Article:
For Philadelphia, growth since the 2010 census has translated to a population increase of 10,465, mainly the result of an increase in births.
But John Kromer, senior consultant at the Fels Institute of Government at the University of Pennsylvania, said the data "reinforced the findings of Philadelphia's population increase in the 2010 census," the first since 1950.
In contrast to suburban areas, where residential builders have been hamstrung by lower demand, tightness of credit, and competition from cut-rate short sales and home foreclosures, "throughout the recession, the city . . . experienced a growth in infill construction and upgrading of existing housing stock, with the expectation that activity will pick up speed as the economy recovers," Kromer said.
High energy prices, for gasoline and home-heating fuel, are a contributing factor in this region and elsewhere, observers say.
Of the national census data released Thursday, Kevin Gillen of Econsult Corp. in Philadelphia, who tracks the region's housing patterns, said: "It really does seem to be fundamentally different this time around."
During past economic downturns, Gillen said, "the further away you were, the better off you likely were."
In 2006, at the height of the housing boom, exurbs nationwide grew 2.1 percent, according to census data, compared with a 0.2 percent loss for cities and their near suburbs.
In Philadelphia, Kromer said, immigration has contributed to the city's recent population growth.
But throughout the housing bust, Gillen said, it's also been true that "the more centrally located you are, the better that your home has continued to hold its value" - a sign people are gravitating once again toward the jobs and other amenities of life in the city or just beyond.
During the real estate downturn of 1990-94, which followed the housing boom of 1987-89, the typical home in Philadelphia depreciated in value 19 percent, while the average home in its suburbs fell in value a scant 3.7 percent, Gillen said.
When the most recent boom went bust, homes in the city and suburbs lost value, he said, but Philadelphia home prices have fallen an average of 18 percent from a peak in 2007, compared with a 22 percent drop in the suburbs.
Mark Zandi, chief economist at Moody's Analytics in West Chester, said the bursting of this housing bubble "was especially hard on homeowners who had stretched to get into homes by buying in less-pricey exurbs surrounding major cities."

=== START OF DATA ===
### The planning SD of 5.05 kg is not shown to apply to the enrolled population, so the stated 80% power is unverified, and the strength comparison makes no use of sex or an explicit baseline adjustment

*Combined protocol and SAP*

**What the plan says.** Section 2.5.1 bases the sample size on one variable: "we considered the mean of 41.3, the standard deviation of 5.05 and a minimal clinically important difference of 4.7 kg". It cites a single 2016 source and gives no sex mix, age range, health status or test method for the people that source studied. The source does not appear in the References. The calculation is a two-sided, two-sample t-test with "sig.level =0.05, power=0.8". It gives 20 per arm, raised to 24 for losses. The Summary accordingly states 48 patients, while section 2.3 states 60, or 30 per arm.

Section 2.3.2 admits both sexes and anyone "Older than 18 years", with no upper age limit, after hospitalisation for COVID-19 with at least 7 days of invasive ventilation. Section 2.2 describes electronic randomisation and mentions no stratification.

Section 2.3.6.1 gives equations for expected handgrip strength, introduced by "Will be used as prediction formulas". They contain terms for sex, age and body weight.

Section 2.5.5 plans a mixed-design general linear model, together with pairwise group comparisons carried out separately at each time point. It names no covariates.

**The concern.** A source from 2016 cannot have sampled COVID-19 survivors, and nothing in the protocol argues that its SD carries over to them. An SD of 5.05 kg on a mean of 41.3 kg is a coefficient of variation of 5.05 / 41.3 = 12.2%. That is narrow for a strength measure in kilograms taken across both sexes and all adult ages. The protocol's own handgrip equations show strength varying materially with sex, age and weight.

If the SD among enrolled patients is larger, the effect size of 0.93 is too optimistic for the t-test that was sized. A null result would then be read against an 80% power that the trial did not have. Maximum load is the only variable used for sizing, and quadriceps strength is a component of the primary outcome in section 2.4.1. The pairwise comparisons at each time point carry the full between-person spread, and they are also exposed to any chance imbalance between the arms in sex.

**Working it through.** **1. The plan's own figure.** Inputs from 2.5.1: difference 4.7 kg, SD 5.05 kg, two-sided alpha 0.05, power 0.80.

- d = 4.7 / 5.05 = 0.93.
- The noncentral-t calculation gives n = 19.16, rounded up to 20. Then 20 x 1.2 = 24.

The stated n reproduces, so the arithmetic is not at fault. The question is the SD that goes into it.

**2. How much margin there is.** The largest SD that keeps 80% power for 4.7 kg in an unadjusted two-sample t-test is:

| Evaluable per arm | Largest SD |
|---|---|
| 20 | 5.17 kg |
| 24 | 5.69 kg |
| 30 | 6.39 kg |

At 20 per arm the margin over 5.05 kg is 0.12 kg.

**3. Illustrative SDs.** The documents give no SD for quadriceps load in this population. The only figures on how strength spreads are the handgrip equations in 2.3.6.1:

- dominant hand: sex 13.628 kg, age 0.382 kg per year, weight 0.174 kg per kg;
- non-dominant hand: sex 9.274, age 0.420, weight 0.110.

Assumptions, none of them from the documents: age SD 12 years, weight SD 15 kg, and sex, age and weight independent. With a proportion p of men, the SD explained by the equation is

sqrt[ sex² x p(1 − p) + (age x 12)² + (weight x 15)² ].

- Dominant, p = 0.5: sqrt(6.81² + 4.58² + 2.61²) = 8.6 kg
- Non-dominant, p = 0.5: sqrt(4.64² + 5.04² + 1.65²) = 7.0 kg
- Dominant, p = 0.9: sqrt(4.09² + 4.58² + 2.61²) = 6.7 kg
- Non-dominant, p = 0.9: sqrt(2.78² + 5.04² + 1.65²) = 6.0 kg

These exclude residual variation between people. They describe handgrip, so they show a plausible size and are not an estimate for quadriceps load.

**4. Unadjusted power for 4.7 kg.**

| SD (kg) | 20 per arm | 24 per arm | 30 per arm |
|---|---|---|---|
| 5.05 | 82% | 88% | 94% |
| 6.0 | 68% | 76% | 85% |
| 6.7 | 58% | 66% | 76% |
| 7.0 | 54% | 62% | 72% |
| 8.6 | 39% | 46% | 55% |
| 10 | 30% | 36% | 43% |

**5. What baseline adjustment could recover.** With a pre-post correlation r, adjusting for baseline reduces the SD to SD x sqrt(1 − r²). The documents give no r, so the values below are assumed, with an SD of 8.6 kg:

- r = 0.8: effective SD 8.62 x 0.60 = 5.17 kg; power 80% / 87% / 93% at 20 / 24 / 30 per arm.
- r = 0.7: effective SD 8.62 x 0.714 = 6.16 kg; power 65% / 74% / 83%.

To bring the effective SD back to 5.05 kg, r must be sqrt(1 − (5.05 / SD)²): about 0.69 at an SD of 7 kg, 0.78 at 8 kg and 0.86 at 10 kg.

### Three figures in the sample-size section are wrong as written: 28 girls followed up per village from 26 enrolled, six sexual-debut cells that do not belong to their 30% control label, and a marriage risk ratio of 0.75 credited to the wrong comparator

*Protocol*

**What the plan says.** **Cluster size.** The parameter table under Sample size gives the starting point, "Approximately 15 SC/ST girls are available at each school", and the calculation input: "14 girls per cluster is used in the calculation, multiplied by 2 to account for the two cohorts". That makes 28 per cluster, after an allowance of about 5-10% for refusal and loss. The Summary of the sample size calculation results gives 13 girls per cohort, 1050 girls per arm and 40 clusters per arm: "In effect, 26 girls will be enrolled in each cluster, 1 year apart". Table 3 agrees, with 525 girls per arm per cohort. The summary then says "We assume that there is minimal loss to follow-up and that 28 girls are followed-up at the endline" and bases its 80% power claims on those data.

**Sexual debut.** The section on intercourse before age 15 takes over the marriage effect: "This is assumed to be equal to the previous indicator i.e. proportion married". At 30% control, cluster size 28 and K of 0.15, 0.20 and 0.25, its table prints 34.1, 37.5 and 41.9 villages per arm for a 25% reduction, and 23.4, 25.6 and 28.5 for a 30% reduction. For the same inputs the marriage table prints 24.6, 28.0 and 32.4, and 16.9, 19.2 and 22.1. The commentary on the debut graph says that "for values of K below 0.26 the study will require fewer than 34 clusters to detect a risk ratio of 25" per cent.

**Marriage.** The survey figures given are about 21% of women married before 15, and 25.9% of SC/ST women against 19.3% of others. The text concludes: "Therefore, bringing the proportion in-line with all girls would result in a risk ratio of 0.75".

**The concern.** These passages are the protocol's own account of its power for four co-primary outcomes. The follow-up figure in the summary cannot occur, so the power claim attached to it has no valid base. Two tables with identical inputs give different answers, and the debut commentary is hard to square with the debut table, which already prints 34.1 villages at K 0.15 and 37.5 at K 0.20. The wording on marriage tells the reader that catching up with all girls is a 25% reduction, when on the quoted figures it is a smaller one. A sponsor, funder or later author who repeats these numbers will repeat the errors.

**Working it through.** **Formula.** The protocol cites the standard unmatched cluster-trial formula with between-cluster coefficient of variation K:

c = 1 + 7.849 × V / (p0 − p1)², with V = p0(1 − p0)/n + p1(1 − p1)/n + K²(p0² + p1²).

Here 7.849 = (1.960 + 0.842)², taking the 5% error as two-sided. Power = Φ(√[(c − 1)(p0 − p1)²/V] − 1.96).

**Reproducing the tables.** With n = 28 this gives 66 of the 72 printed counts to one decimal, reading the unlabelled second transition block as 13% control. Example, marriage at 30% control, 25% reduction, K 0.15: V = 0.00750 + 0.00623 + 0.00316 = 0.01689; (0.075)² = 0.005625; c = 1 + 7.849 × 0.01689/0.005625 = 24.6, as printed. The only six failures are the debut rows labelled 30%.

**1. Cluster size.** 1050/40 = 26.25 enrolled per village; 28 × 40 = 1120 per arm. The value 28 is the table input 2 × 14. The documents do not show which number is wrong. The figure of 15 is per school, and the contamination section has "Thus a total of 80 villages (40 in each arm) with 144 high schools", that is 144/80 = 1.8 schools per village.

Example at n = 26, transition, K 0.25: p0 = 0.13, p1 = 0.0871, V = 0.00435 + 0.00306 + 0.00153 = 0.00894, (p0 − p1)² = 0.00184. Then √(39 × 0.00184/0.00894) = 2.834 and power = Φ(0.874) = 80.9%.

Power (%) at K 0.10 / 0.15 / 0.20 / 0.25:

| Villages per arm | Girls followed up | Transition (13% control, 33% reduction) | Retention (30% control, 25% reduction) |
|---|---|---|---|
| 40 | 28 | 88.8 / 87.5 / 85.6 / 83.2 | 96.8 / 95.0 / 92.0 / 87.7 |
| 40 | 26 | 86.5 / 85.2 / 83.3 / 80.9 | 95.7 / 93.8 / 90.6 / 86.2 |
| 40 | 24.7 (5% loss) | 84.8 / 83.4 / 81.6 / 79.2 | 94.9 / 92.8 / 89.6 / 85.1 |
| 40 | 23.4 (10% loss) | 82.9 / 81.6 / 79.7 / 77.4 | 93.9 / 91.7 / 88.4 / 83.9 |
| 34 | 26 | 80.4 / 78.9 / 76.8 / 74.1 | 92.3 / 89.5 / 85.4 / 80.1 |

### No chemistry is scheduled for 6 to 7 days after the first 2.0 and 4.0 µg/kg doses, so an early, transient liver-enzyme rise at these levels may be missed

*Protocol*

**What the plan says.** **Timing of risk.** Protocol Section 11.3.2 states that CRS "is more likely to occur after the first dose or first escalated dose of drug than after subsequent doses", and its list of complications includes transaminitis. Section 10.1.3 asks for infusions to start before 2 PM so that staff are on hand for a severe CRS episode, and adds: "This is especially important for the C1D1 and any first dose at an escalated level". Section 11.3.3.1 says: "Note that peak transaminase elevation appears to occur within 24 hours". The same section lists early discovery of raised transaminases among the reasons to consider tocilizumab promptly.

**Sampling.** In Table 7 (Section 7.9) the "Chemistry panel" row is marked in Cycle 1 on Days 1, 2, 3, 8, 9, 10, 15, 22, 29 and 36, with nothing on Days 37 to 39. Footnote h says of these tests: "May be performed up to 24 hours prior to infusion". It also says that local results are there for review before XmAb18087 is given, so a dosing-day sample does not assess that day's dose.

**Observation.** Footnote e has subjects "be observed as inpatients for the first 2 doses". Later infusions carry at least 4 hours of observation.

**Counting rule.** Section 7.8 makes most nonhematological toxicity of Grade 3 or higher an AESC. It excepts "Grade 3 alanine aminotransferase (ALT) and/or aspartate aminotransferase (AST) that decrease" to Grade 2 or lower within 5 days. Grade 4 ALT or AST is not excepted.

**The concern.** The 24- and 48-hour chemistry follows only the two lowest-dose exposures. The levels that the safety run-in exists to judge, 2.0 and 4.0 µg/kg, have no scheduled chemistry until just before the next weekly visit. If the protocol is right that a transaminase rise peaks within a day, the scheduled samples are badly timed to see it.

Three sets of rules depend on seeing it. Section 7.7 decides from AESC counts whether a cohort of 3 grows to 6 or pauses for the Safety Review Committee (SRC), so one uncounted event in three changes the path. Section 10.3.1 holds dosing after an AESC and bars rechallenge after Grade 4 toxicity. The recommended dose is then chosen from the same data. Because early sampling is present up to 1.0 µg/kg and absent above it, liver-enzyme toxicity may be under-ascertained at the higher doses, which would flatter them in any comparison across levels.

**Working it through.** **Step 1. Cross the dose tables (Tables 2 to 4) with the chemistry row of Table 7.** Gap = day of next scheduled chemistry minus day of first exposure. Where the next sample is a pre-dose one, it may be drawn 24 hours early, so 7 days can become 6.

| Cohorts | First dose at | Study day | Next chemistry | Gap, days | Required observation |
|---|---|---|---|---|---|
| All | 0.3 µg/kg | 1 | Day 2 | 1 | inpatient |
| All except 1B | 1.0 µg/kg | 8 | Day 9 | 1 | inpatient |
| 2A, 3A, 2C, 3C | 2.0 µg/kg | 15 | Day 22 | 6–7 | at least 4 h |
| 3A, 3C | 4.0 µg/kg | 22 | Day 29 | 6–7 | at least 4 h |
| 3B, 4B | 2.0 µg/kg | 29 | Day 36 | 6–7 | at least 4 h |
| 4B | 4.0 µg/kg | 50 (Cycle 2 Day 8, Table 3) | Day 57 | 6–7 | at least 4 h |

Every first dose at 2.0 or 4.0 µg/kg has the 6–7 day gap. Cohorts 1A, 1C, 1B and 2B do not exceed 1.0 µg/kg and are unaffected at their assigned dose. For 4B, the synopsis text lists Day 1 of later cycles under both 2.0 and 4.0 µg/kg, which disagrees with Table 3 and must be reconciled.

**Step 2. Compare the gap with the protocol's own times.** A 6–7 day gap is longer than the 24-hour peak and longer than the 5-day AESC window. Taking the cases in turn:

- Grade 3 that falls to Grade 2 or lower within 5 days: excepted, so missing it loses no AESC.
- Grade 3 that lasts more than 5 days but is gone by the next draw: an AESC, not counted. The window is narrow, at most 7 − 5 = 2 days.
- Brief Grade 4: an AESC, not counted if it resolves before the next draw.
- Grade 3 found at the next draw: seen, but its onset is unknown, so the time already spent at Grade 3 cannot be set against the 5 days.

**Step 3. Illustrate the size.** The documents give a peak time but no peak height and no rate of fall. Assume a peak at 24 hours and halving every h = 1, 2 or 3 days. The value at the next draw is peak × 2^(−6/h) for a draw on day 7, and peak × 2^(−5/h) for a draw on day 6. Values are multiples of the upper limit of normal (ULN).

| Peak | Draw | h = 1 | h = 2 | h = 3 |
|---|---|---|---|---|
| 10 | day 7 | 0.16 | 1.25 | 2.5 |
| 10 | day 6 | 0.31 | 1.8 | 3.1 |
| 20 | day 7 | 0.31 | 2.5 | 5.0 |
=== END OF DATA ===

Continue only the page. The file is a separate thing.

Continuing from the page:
"Many borrowed using subprime and other risky types of mortgage loans," Zandi said. "The collapse in housing in these areas also hammered the economy and jobs. . . . These households have since lost their homes and are now back renting closer in to the urban centers, where there are more jobs."
The Inquirer's most recent Home Price Survey, published in October, offered examples of prices in the region in August 2007 - the height of the housing boom locally - and second quarter 2011 that signaled the shift.
Closer-in suburban communities, mostly in central Bucks, Chester, and Montgomery Counties and western Delaware County, appear to have gained longer-term value, according to an overall Econsult analysis that looked at 376,257 regional sales from April 1, 2005, to June 30.
Communities on the suburban fringe fared less well - Upper Oxford (down 20 percent) and West Caln (down 27 percent) in Chester County and Springfield, Bucks County, (down 30 percent) - as the struggling economy continued to shut thousands of first-time and less-well-off buyers out of the market.
The city and older suburbs have benefited as those who would typically have been buying their first homes are renting instead. As the for-sale market has faltered, Zandi said, the rental market has gained in popularity.
From the late 1990s to 2006, suburban builders' focus was on single-family homes, leaving a shortage of apartments and few projects in the development pipeline.
"It's much easier to develop rental in the city than suburbs," Kromer said, adding that "investors nationally are buying up thousands of foreclosed properties and converting them to rentals."
Another source of new city dwellers is aging baby-boomer suburbanites, but the slow resale market and hefty declines in home equity have squeezed what city developers had assumed would be a flood into a trickle.
That has affected the exurbs, as well, where age-restricted and active-adult communities popped up in farmers' fields in the 2000s. Some communities in Egg Harbor Township, Atlantic County, for example, have had slower sales because aging boomers were unable to sell their suburban homes and downsize.
Among other factors at work against the exurbs are high energy prices - for gasoline, which increases commuting costs, and for home heating and cooling, which has pushed some buyers with tighter budgets into smaller houses in the city and near suburbs, rather than McMansions in the exurbs, real estate experts say.
"We don't appreciate how energy conservation is important to the economics of the real estate market," Kromer said.
Contact Alan J. Heavens
at 215-854-2472, email@example.com, or follow @alheavens on Twitter.